The proposed regulations issued by the IRS on September 9, 2005, clarify (1) that a tax-exempt organization under IRC section 501(c)(3) must serve a public rather than a private interest, and (2) that that the imposition of intermediate sanctions for excess benefit transactions under IRC section 4958 does not preclude the IRS from denying or revoking the tax-exempt status of an organization under IRC section 501(c)(3).
Examples contained in the proposed regulations with respect to the first point illustrate that prohibited private benefits may involve non-economic benefits as well as economic benefits and that prohibited private benefits may arise regardless of whether payments made to private interests are reasonable or excessive.
Among the facts and circumstances that the Commissioner will consider in deciding whether to revoke the tax-exempt status of an applicable tax-exempt organization (as defined in IRC section 4958(e)) and described in IRC section 501(c) that engages in one or more excess benefit transactions that violate the prohibition on private inurement:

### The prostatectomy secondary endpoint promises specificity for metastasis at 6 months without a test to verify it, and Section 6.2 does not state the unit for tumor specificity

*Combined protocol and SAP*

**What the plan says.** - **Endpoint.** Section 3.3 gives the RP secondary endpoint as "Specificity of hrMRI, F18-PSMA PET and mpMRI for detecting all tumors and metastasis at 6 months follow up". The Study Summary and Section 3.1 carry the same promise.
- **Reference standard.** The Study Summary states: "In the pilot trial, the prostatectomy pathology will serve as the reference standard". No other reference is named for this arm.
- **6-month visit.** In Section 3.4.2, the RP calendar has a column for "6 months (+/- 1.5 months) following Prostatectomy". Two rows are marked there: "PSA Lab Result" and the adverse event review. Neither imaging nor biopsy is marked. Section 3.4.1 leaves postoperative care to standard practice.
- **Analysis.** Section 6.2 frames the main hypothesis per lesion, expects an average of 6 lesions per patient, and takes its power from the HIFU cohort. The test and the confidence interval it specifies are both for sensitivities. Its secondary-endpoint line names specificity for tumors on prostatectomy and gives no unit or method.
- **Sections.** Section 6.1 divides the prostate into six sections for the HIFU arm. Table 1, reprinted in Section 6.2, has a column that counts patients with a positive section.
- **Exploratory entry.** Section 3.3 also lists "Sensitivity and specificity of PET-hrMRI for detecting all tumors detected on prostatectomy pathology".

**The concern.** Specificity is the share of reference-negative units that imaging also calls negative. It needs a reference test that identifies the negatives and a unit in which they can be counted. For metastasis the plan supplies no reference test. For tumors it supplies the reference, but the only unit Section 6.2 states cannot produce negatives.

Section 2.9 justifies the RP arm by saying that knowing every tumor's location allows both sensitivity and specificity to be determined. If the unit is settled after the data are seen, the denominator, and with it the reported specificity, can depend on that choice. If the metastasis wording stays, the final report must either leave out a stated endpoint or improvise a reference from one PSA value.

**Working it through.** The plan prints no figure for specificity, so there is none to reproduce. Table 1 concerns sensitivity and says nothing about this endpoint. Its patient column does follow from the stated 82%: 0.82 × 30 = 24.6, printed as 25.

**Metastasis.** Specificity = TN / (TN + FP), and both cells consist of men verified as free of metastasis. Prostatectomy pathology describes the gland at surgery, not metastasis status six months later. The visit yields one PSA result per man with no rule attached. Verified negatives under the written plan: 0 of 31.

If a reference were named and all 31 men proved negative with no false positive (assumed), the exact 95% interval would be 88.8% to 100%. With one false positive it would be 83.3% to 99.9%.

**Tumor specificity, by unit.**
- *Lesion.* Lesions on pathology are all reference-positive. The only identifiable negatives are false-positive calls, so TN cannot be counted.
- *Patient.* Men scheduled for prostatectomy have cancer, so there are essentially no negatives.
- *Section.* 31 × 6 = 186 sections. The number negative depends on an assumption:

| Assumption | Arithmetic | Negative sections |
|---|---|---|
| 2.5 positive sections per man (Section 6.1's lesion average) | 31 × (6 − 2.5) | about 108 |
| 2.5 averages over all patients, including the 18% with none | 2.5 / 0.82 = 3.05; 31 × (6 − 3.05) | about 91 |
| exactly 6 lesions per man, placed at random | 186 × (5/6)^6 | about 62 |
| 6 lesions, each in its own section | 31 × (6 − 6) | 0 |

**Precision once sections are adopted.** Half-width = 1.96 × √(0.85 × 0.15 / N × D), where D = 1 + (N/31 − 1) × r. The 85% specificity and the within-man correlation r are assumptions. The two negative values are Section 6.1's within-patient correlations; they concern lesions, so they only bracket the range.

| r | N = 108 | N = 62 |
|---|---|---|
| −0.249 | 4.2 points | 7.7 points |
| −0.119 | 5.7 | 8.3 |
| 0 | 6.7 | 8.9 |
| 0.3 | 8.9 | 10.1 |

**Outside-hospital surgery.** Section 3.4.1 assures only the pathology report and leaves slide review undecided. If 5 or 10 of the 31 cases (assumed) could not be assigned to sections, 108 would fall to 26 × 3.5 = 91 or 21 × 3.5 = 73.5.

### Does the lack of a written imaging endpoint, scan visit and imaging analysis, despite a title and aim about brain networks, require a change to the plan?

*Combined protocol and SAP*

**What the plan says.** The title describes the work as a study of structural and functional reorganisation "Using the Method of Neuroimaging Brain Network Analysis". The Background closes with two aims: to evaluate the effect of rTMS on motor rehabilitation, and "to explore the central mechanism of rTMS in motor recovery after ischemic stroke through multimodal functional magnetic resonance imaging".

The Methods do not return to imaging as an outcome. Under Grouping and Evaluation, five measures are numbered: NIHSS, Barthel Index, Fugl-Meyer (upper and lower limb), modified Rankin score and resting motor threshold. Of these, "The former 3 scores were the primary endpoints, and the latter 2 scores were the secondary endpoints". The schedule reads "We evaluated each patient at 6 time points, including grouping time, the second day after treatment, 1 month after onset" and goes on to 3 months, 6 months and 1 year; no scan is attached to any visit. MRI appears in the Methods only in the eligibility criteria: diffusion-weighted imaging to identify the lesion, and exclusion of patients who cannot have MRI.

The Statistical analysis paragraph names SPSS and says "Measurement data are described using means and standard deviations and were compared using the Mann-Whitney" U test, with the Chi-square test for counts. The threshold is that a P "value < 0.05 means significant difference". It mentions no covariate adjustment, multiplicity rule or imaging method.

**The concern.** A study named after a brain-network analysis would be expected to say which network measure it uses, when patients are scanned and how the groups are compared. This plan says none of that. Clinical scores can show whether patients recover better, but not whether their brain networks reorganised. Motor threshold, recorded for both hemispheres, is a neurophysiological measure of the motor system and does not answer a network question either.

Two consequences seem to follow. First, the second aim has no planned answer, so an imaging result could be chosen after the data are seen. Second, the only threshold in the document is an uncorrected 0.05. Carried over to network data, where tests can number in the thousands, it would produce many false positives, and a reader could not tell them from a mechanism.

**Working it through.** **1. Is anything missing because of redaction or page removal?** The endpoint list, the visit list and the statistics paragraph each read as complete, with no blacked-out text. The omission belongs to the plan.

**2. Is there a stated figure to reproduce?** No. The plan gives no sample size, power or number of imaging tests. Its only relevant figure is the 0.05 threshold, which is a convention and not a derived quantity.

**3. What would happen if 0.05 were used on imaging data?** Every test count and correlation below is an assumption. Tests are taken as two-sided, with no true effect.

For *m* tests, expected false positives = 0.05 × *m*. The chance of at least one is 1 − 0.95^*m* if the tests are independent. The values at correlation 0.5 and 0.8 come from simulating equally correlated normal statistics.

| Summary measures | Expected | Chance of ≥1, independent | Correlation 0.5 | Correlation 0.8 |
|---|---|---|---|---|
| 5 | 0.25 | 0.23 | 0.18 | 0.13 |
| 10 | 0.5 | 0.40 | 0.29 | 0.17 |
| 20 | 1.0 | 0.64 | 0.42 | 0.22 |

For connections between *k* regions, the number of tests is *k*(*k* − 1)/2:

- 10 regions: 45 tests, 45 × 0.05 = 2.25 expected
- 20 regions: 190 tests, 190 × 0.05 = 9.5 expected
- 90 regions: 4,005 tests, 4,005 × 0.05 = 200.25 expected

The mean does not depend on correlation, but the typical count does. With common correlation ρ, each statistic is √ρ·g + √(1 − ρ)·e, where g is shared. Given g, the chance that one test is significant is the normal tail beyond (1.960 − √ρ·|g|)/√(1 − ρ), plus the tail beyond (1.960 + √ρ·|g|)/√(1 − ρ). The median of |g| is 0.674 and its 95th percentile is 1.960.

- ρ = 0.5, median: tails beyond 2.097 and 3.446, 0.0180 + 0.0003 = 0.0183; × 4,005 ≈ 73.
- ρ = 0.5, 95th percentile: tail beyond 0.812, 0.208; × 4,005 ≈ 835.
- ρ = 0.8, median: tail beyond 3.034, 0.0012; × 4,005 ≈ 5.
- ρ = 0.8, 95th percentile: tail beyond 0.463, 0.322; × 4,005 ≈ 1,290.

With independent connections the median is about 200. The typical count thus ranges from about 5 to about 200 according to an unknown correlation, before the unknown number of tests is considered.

* The size and scope of the organization’s regular and ongoing activities that further exempt purposes before and after the excess benefit transaction or transactions occurred.
* The size and scope of the excess benefit transaction or transactions (collectively, if more than one) in relation to the size and scope of the organization’s regular and ongoing activities that further exempt purposes.
* Whether the organization has been involved in repeated excess benefit transactions.
* Whether the organization has implemented safeguards that are reasonably calculated to prevent future violations.
* Whether the excess benefit transaction has been corrected, or the organization has made good faith efforts to seek correction from the disqualified persons who benefited from the excess benefit transaction.
From the IRS website:
The IRS and Department of Treasury have issued proposed regulations on the requirements for exemption under Internal Revenue Code section 501(c)(3). The proposed regulations amend the existing regulations under 501(c)(3) and add several examples to illustrate the requirement that an organization serve a public rather than a private interest. The proposed regulations also provide guidance on factors the IRS will consider in determining whether a 501(c)(3) organization that engages in one or more excess benefit transactions described in section 4958 will continue to be recognized as exempt under section 501(c)(3). Comments on the proposed regulations and requests to speak at a public hearing are due by December 8, 2005.
Click here for the proposed regulations.